Men tend to get coronary artery disease much earlier than women. A new study published in the journal Lancet indicates it could be because of genetic markers on the Y chromosome.
Researchers led by Fadi Charchar of Australia’s University of Ballarat analyzed data from more than 3,200 unrelated white men who’d previously participated in U.K. studies. Scientists then examined the genetic markers on the Y chromosome, which is passed on from father to son. Researchers found 15 to 20 percent of the men fell into one of the 13 ancient ancestry branches known as haplogroup I.
Men in this haplogroup all showed a common variant on the Y chromosome, and even when age, body mass, cholesterol, high blood pressure, smoking and other risk factors were taken into account, those individuals were 50 percent more likely to have coronary artery disease than men without the variant.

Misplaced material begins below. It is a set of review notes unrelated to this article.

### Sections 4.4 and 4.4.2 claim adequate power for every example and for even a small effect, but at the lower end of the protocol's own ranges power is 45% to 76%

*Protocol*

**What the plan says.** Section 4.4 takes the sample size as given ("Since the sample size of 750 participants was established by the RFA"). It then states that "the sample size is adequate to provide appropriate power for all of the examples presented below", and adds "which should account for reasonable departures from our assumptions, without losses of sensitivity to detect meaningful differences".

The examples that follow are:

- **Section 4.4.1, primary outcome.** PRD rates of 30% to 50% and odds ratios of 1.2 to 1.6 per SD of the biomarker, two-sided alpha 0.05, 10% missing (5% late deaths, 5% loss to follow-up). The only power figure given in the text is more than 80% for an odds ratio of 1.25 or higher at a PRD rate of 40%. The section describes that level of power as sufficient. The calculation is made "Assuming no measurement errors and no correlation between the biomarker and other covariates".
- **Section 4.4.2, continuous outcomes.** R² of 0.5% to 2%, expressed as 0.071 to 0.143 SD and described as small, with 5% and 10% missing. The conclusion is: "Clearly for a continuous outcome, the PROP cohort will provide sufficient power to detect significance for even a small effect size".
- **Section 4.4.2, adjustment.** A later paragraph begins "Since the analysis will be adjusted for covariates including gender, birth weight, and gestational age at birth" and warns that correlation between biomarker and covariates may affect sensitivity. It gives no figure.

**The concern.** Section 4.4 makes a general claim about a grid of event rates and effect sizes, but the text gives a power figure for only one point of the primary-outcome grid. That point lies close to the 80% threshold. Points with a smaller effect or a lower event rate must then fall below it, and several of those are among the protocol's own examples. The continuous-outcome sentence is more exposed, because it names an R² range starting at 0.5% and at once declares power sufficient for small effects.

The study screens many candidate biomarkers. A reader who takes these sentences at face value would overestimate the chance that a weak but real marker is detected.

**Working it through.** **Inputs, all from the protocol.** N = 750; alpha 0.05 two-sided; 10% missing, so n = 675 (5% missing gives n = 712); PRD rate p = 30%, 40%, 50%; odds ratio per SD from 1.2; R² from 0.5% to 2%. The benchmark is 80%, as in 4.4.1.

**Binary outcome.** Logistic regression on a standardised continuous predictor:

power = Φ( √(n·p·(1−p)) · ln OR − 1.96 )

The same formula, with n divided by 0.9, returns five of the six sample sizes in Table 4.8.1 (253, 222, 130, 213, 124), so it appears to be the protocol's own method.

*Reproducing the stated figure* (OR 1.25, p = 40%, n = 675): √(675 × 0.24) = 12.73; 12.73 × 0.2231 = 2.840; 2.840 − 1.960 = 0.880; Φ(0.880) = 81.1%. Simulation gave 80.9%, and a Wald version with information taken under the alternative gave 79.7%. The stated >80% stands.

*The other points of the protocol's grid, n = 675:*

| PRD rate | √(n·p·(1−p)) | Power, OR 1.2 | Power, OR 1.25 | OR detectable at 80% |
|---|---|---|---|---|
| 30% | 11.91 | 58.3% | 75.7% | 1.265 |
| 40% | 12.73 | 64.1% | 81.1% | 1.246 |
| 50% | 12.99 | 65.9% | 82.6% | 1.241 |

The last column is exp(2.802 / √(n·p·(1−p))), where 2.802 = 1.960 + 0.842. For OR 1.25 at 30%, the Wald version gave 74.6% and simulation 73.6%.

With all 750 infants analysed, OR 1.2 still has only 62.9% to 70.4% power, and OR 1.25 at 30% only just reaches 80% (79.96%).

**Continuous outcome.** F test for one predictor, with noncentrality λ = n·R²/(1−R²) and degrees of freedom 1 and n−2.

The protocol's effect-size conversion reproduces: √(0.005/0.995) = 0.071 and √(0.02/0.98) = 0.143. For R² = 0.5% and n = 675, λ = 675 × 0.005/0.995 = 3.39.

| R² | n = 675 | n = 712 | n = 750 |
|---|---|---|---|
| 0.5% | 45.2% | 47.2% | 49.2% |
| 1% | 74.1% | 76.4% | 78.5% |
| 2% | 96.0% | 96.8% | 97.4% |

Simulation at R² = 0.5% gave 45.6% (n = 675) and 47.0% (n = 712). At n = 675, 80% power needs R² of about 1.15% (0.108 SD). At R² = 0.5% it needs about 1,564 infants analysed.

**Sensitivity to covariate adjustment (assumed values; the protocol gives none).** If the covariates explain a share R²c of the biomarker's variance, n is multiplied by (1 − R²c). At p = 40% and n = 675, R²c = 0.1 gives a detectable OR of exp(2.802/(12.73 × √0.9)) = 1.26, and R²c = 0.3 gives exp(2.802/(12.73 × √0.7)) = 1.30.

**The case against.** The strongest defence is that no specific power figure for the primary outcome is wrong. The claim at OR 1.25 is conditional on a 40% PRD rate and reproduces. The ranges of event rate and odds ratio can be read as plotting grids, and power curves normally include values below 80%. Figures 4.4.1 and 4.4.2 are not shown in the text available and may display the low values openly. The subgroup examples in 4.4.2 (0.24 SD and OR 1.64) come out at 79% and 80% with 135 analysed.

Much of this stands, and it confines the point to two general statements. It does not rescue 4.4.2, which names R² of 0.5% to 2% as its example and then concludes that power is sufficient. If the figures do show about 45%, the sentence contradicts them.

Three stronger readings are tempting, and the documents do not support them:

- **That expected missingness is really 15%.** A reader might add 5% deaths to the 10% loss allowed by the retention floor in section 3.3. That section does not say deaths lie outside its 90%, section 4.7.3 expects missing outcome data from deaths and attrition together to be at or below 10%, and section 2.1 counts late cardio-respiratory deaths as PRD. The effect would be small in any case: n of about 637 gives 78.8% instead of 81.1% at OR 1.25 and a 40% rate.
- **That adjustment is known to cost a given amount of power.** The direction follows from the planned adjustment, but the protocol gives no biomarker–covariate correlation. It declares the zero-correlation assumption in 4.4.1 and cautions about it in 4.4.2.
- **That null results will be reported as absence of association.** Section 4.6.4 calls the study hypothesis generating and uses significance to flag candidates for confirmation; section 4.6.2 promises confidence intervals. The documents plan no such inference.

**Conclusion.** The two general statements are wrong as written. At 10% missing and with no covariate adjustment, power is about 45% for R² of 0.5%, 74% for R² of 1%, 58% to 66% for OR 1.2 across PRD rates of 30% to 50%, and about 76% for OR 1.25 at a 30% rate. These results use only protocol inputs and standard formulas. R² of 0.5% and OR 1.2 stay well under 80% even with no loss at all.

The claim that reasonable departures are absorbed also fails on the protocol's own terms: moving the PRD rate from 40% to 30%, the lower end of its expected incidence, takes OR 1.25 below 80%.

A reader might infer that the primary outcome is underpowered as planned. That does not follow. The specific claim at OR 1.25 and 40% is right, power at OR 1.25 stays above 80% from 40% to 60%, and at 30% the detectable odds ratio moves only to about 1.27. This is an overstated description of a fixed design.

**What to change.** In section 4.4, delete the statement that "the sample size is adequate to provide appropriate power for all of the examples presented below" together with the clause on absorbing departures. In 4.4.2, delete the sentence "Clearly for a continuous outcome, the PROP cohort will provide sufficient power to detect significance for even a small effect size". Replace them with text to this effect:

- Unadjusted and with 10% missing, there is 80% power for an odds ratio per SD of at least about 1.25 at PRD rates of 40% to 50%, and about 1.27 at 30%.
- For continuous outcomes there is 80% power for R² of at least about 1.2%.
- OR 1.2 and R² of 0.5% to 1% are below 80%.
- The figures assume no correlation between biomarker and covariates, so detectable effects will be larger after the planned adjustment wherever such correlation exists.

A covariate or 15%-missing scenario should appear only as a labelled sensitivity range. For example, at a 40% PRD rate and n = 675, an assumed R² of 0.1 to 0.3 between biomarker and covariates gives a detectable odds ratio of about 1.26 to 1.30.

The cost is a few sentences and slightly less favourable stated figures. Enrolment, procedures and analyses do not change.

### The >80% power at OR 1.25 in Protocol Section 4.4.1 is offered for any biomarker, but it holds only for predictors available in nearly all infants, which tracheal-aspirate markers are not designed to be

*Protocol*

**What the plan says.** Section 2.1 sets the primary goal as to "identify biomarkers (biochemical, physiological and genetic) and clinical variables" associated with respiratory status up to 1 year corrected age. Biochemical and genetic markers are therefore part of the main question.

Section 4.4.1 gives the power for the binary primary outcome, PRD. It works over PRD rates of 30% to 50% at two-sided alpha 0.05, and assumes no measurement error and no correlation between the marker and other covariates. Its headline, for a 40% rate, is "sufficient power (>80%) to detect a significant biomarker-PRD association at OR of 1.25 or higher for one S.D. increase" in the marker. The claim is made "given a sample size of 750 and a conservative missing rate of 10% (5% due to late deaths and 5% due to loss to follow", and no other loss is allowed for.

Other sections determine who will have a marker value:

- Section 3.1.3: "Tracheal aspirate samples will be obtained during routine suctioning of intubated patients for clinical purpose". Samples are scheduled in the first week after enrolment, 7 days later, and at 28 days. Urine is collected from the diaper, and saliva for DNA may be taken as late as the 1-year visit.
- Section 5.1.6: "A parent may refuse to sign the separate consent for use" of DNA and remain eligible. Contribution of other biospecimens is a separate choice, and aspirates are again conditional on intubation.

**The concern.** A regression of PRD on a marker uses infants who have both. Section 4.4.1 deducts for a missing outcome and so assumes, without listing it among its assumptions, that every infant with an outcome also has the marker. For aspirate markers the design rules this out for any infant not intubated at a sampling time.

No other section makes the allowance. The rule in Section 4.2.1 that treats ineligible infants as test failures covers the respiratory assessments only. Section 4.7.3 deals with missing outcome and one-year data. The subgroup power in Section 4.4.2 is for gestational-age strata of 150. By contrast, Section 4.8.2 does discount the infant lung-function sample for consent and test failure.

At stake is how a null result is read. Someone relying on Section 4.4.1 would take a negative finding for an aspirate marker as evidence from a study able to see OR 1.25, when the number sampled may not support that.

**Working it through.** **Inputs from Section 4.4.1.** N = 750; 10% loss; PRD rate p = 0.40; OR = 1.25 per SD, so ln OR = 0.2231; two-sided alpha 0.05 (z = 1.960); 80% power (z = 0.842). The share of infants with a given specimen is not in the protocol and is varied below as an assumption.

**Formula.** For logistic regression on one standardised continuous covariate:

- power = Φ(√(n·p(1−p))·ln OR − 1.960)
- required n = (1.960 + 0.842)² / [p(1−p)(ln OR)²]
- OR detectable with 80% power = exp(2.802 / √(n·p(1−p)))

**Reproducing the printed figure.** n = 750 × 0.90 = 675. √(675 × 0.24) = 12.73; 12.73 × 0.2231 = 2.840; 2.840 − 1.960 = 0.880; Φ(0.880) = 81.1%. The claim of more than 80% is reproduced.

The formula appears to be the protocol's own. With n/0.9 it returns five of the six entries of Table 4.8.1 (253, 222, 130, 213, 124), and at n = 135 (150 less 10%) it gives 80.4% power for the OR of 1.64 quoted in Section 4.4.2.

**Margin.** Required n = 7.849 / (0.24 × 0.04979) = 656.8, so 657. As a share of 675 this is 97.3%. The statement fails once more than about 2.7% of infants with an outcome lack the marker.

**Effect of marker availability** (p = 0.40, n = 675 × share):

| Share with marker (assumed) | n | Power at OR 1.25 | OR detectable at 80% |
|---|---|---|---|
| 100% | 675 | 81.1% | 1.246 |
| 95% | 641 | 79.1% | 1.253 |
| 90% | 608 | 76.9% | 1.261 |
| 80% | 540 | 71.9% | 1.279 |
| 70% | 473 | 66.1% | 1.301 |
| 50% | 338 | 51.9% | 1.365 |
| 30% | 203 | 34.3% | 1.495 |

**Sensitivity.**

Haplogroup I has been traced back to hunter-gatherers who arrived in Europe from the Middle East some 25,000 years ago. Today, men with that haplogroup are still more prevalent in the northern areas of western Europe, where coronary artery disease is more common than it is in the southern regions.
While doctors have long believed heart disease runs in families, the new study lends credence to previously observed trends and provides insights into additional lines of research.